Especially With A “Friend”
This is one of the messiest topics I’ve come across and in all my research I haven’t found any clear answers. That leaves me thinking that the rules really shouldn’t be any different than they are for a romantic relationship break-up.
Friendships are meant to be a contribution to your life. They are meant to leave you feeling like you belong somewhere, that you’re part of a tribe. They are about lifting you up when you’re low and hauling your ass back in line when you go astray.
Of course it’s a two-way street and you need to be reciprocating these things to your friends as well. And of course it’s not always an even-steven, 50/50 division of support; sometimes one of you will be going through more than the other person and one of you will have to pick up the slack – just like in any other relationship.
The trouble comes in when things don’t relatively even-out in the long run; when you’re being pushed down more than lifted up, or when you’re being encouraged to ignore your own truth for the sake of your friend getting their way.
Bottom line: if the friendship isn’t contributing to your life, if it’s more of a cost to your well being, it’s time to do something about it.
What do you do?
Breaking up is hard to do, no matter what the circumstance. We get caught up being concerned for the other person’s feelings rather than honouring our own. We justify and explain away their behaviours in order to avoid dealing with the (potential) conflict that comes with closing the door on someone.
And in the end, when you’re breaking up for the right reasons, don’t you feel better when it’s all over? Even if things go a little pear-shaped and emotions get heated, when it’s all over you feel freer, lighter, and likely happier.
I think the first thing you need to get clear on before you take any visible action is what you want. If you’re simply frustrated about something and you’ve been telling everyone else in your world except your friend about how upset you are, you owe it to them to have a conversation. If you haven’t dug deep, found the courage, and told your friend what the situation is, they won’t be able to do anything about it.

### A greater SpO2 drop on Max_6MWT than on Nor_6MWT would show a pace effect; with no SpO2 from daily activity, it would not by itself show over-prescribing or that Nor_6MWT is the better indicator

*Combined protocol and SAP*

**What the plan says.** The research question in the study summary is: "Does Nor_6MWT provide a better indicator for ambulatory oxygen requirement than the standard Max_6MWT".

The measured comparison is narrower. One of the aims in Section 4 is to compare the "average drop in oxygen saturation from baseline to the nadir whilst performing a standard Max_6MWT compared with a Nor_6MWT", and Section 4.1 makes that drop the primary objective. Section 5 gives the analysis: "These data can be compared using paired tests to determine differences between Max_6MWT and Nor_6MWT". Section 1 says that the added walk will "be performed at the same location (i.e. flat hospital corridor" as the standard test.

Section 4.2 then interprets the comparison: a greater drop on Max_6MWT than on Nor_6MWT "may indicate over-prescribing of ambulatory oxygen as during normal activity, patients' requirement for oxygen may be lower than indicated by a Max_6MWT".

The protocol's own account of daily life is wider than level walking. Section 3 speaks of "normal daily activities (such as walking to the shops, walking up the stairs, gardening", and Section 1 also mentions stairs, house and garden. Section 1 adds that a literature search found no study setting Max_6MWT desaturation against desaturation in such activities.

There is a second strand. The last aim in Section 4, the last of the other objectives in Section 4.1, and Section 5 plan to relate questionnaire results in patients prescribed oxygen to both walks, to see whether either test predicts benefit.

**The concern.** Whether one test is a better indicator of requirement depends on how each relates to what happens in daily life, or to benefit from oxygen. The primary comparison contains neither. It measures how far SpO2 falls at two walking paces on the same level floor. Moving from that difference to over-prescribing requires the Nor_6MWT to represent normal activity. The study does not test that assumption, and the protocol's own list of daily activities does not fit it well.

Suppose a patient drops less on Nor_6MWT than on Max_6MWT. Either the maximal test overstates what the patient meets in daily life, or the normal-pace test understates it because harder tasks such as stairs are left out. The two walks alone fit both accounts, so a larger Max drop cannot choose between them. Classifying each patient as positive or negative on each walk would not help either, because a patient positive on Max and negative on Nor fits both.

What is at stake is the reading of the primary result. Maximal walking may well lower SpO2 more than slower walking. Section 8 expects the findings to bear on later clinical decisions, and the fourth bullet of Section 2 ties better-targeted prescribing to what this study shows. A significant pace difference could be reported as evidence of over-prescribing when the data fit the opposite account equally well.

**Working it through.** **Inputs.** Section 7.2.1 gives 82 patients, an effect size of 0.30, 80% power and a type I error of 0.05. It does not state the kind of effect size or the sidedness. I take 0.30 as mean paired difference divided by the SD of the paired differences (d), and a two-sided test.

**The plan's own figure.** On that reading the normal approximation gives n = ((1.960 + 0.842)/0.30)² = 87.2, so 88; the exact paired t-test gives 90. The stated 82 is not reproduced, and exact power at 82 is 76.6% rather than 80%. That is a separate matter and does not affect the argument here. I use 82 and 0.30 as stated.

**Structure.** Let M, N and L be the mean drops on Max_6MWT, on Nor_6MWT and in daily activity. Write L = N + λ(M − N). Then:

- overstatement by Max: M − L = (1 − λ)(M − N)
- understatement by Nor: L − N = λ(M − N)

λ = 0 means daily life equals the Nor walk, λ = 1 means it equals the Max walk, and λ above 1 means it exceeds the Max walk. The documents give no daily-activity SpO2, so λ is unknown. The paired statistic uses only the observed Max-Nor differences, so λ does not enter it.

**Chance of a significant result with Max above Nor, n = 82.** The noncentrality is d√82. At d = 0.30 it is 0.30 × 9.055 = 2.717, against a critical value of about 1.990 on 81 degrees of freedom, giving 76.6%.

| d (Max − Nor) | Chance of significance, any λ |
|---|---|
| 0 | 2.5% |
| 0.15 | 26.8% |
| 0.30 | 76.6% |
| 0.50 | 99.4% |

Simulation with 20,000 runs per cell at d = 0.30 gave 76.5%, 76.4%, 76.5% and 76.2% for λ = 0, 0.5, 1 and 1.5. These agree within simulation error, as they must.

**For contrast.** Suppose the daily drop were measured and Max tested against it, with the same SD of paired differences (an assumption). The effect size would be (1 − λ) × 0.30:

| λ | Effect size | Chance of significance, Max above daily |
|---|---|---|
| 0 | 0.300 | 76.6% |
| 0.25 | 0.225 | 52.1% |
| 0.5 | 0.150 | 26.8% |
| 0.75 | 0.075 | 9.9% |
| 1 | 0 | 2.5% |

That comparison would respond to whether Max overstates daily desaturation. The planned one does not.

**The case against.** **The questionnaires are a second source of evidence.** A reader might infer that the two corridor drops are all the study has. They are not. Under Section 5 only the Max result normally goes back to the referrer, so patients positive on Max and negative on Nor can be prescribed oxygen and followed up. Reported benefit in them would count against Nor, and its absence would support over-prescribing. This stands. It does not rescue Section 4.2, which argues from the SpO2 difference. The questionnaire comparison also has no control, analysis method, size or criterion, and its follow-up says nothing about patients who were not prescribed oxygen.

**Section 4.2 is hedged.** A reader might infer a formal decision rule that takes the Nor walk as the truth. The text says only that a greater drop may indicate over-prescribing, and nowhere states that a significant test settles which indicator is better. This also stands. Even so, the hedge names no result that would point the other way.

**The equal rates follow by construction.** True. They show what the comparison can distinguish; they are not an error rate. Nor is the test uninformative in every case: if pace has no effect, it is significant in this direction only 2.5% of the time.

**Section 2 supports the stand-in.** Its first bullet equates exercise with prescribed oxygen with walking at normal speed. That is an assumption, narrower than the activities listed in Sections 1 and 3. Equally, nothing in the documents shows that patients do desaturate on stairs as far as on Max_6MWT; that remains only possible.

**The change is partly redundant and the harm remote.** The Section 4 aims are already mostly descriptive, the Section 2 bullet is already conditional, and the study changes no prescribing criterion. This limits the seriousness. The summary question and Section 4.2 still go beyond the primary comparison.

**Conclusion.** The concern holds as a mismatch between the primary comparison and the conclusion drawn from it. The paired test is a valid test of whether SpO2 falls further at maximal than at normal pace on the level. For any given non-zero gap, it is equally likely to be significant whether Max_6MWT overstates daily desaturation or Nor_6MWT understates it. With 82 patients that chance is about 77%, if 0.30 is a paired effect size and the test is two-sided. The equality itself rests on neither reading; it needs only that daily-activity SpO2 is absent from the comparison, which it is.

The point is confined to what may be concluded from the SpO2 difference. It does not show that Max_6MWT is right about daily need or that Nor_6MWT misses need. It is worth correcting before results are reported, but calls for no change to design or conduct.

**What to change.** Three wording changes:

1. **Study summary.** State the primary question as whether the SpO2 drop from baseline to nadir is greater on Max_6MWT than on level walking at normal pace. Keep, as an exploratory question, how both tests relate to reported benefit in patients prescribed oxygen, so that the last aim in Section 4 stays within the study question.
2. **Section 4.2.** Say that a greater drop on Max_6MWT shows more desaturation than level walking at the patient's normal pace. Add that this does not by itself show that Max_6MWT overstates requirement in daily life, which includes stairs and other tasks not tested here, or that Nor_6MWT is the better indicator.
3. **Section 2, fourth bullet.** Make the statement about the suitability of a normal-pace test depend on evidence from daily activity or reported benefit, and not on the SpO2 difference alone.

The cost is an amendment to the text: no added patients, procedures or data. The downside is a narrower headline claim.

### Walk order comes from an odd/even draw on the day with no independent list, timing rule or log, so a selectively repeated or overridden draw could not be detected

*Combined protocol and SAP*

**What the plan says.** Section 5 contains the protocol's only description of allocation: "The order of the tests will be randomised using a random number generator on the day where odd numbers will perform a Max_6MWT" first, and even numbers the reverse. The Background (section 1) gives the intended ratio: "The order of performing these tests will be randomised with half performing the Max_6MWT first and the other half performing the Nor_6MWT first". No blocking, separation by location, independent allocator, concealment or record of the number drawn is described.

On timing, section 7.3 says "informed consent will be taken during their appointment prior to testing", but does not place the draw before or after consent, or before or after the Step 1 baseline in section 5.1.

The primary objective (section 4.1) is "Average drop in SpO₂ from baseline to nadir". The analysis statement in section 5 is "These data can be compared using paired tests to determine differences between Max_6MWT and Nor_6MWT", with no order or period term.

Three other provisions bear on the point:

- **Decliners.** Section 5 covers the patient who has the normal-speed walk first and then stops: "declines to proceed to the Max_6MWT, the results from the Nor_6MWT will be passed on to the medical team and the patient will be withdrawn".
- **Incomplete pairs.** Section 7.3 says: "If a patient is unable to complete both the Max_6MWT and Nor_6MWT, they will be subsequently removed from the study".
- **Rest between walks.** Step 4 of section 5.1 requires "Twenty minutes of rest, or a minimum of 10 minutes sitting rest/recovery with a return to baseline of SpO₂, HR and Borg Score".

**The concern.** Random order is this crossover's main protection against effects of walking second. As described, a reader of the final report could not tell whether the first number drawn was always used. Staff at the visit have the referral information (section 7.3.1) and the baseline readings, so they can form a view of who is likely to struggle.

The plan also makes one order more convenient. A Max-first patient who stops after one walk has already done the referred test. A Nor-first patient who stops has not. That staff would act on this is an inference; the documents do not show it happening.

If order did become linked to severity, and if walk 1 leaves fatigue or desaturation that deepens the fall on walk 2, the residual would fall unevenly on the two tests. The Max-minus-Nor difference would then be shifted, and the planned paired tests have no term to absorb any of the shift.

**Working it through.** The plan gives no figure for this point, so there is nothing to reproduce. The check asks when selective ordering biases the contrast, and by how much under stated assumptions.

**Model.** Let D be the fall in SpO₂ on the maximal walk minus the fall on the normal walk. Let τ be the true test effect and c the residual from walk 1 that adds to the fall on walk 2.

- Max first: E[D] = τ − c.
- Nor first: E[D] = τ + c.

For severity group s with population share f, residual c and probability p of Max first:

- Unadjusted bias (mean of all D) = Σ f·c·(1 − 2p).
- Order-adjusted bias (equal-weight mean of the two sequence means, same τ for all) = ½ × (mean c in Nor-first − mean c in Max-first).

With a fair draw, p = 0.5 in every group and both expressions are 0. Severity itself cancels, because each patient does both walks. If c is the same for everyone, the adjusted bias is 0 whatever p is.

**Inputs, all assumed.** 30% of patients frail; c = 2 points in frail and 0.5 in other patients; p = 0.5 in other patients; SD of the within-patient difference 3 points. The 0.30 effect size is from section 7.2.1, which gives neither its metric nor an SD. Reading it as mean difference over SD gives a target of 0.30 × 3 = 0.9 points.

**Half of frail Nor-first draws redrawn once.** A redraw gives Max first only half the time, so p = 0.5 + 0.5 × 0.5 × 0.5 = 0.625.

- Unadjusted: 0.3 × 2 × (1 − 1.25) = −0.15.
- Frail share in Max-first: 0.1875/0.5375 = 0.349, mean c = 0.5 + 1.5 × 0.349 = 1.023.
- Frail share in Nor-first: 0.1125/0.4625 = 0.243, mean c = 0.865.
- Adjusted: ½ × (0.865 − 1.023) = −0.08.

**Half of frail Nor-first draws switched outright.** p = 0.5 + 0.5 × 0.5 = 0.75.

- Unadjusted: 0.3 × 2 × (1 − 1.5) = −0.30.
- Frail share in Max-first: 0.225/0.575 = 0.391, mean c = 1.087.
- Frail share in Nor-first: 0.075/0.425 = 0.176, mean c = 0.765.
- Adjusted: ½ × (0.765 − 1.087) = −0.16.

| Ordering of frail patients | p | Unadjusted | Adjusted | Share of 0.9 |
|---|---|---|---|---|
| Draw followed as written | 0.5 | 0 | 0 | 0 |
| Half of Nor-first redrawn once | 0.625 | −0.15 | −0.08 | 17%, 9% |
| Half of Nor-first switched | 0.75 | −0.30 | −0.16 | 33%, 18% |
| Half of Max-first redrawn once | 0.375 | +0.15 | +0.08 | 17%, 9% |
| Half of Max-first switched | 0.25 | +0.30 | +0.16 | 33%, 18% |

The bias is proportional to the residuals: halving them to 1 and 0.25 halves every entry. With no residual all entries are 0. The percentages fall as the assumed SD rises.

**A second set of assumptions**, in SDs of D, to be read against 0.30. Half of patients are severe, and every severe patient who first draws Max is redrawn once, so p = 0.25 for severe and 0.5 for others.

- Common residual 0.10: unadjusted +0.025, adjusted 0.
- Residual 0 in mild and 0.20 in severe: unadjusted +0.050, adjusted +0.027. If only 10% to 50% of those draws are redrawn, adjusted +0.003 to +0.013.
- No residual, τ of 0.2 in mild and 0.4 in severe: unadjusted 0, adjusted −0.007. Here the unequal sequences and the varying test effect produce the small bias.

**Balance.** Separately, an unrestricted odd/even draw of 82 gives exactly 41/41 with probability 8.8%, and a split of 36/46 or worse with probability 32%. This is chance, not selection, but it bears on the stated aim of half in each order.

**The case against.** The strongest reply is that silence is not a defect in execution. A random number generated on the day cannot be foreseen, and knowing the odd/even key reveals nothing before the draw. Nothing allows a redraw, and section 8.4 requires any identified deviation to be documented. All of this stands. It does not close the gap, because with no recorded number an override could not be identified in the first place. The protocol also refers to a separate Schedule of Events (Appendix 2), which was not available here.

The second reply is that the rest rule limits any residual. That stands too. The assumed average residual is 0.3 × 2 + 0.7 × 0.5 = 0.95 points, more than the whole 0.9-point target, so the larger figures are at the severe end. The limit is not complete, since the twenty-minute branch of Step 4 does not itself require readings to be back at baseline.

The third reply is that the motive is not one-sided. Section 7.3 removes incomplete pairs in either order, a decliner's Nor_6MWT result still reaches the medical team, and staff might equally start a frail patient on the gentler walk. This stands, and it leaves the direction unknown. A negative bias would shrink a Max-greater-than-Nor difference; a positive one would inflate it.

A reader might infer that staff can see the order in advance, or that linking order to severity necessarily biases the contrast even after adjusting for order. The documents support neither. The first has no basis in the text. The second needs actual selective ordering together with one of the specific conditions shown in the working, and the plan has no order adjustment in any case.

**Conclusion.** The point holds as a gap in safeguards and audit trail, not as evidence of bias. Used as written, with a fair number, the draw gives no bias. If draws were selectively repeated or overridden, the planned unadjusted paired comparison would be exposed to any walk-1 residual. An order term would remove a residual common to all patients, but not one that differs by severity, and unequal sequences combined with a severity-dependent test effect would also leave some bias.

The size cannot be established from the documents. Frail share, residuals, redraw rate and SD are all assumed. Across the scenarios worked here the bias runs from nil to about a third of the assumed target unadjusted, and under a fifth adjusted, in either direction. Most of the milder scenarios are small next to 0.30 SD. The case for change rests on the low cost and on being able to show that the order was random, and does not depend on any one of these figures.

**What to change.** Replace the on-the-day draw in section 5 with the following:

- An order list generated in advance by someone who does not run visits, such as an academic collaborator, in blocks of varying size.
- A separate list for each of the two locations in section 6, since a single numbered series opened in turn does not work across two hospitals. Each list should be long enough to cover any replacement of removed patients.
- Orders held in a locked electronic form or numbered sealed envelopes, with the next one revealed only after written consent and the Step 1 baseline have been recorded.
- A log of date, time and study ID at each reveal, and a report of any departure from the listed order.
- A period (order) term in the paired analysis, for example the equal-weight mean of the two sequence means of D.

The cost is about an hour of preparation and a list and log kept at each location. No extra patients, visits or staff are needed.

You have a responsibility to be clear with your friend about what your specific concerns are – in a totally straight-forward manner:
“When you do _________ it leaves me feeling like my feelings don’t matter to you.”
“When you ________ I feel like you’re trying to guilt me into doing something with you that I don’t want to.”
“When you contradict what I’ve said about how I feel, it seems like you don’t respect how I feel.”
And those are only a few examples…
I find when it comes to friends, most of the time that’s not actually how we are though; most of the time with friends we ignore, pretend, and tolerate until we just can’t take it anymore. We complain to everyone else about what the friend is or isn’t doing, instead of talking to the only person who can actually do something about the problem – the friend in question.
Something else to consider: if the friend in question can’t take a ‘tough conversation’ about how you feel in the relationship, do you really want to be in a relationship with them anyway??
Here’s an example:
If you and I were friends and every time I was telling you something that was happening in my life, you chimed in with your 2-cents about a similar experience in your world, and that was making me crazy (because really you’re making the conversation about you – even if you’re just trying to demonstrate that you relate to what I’m saying by sharing a similar experience – instead of just listening to me like I need you to) wouldn’t you want to know?
Whether you were going to do something about it or not is irrelevant. At the very least you deserve the opportunity to make the choice about whether you’ll do something different don’t you?
Of course you do.
And so does your friend.
If you haven’t had a straight conversation about what’s really going on, then that’s where you need to start.